Moving to a house with a spiral staircase led us to buy the wondrous item that is a cordless vacuum cleaner, and delighted we were-except that after 2 years the battery was lasting long enough to hoover a modest sized bath mat. Three hundred pounds worth of cleaner and a battery which costs £299 [or thereabouts] to replace.

Then there’s the growing heap of redundant devices in a deep drawer in our office [‘office’ sounds posher than it is-for office, read ‘glory hole’-a term my mother used for a dumping ground]. Their batteries are extinct, their operating systems superseded. My current laptop [being written on as I speak] is losing its longevity when untethered. It’s time for all this constant consumerism to stop.

2.  The Ghost High Street

The UK is not alone in experiencing the death of its vibrant town centres. Empty shops, flaking facades and litter strewn doorways can be seen throughout Europe’s towns. It is not, however the same for every High Street, since some communities have fought back in a variety of innovative ways. My favourites are those that have replaced tired ‘chain’ cafes and betting shops with delicatessens, independent cafes, micro-pubs, refill and eco shops, fair-trade and recycled or handmade goods. While everyone needs barbers and nail salons you can have a little too much of the grooming business.

Wouldn’t it be just great to see 1. on the list above combined with 2., so that each and every High Street had a repair workshop where you could get a battery replaced, a hose for a vacuum cleaner, a new pocket in your favourite trousers, new heels on your shoes, a watch strap or some re-upholstery?

Or how about a swap shop, where for a small charge you could swap the designer dress you’ve grown tired of [or grown out of] for something of equivalent value? Or somewhere you could borrow an item-like a bicycle, a posh outfit or a painting?

Of course all this would require cash-strapped councils to use their imaginations and waive or limit their rates. I don’t suppose many of them are forward-thinking enough to do it…

3. Packaging

At the risk of doing the thing to death, the plastic dilemma continues to run and run. Myself, I’m at a loss. I bought the re-usable vegetable bags. I tried to use them. Each time I visit a supermarket [one of which claims to be in the forefront of recyclable, ‘plastic-free’ goods] there is less loose produce available for those with their own bags. I’ve posted before about the frosty reception I received for presenting my own containers at the deli counter…

I also read that more and more plastic bottles of water are being sold. Water! We do not live in a third world country without piped water. Our drinking water is clean. I’d like someone to explain to me why anyone in this day and age, living in a country with clean sanitation and tapped drinking water needs to BUY bottles of the stuff. Please stop this madness now! Or else the government need to force the companies that cynically sell this over-priced commodity to use glass or compostable containers.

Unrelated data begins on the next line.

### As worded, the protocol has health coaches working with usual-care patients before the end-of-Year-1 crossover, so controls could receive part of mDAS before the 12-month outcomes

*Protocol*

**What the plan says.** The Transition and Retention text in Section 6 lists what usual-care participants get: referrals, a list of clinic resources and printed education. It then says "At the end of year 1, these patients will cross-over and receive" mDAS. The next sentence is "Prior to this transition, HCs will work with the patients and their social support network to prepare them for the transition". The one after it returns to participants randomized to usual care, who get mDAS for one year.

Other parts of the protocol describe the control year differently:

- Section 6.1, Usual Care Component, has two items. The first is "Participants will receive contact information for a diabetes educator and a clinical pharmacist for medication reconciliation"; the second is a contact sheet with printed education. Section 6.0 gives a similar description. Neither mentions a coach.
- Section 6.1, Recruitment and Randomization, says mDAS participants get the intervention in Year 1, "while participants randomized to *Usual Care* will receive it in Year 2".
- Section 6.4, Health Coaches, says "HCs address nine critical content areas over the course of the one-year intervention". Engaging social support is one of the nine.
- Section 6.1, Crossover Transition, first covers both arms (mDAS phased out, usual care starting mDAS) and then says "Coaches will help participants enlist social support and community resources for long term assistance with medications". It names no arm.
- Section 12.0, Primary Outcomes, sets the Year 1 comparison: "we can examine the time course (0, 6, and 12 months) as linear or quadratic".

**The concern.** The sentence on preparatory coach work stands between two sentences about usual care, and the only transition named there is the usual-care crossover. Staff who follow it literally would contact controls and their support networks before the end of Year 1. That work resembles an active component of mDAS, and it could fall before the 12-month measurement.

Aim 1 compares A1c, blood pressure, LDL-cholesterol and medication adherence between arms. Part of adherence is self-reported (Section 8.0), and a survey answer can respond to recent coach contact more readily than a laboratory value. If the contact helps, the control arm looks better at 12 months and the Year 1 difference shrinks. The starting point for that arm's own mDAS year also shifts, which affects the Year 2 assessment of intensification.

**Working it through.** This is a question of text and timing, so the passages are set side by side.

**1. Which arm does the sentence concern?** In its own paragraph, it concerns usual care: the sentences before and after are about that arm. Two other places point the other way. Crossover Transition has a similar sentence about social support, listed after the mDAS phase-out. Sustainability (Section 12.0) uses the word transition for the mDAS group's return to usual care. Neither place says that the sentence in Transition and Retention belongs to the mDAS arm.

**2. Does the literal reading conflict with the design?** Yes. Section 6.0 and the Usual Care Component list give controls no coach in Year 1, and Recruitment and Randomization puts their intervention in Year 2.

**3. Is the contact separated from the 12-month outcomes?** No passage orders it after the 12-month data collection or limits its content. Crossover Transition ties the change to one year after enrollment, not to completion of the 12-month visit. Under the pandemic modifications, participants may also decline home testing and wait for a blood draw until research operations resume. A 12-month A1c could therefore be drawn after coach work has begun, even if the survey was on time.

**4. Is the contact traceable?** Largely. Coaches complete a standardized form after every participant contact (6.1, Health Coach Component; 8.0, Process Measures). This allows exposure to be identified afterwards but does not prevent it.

4. Selfies

What an appropriate word ‘selfie’ is! Is anyone else fed up with self-absorbed, pouting, thrusting, leg-out, chest-out, ‘I’m-having-a-wonderful-time-with-all-my-friends-not-you-drinking-eating-drunk’ photos? Last year in Venice we were almost unable to look at anything without posing selfie-takers draping themselves in front of it. Enough!

5. Subscription TV

I’ve done the free Netflix trial. It was pants. I’m not doing Amazon Prime for a variety of reasons [Jeremy Clarkson is one]. I mostly watch BBC. I loath ad breaks. I’m a dinosaur.

6. Celebrity nobodies [and the challenge programmes they are all on].

7. Shoulders sticking out of tops and knees poking out of jeans.

8. ‘Smart’ things.

9. Pompous, egotistical, old, white, male, megalomaniac leaders of nations.

10. Annoying lists.

I expect you’ll have your own ideas about what should die, reader. Feel free to post in the comments! Happy New Decade!

 

 

Graceless Ageing

At the beginning of a New Year I’m taking stock. I’ve documented my feelings about ‘resolutions’ before but there is never any harm in reining in consumption after the monumental over-indulgence of Christmas. A new year is also a time to do a little stock-taking on the health front and to consider any goals and plans as winter dwindles.

For those of us in older age, this article: ‘Age Against the Machine’ 

provides an excellent checklist for anyone wondering how to cope with ageing.

But it does pre-suppose that you have no health issues and are financially secure. I agree with almost all the suggestions for coping with older life except that for me, continuing work would have been the death of me.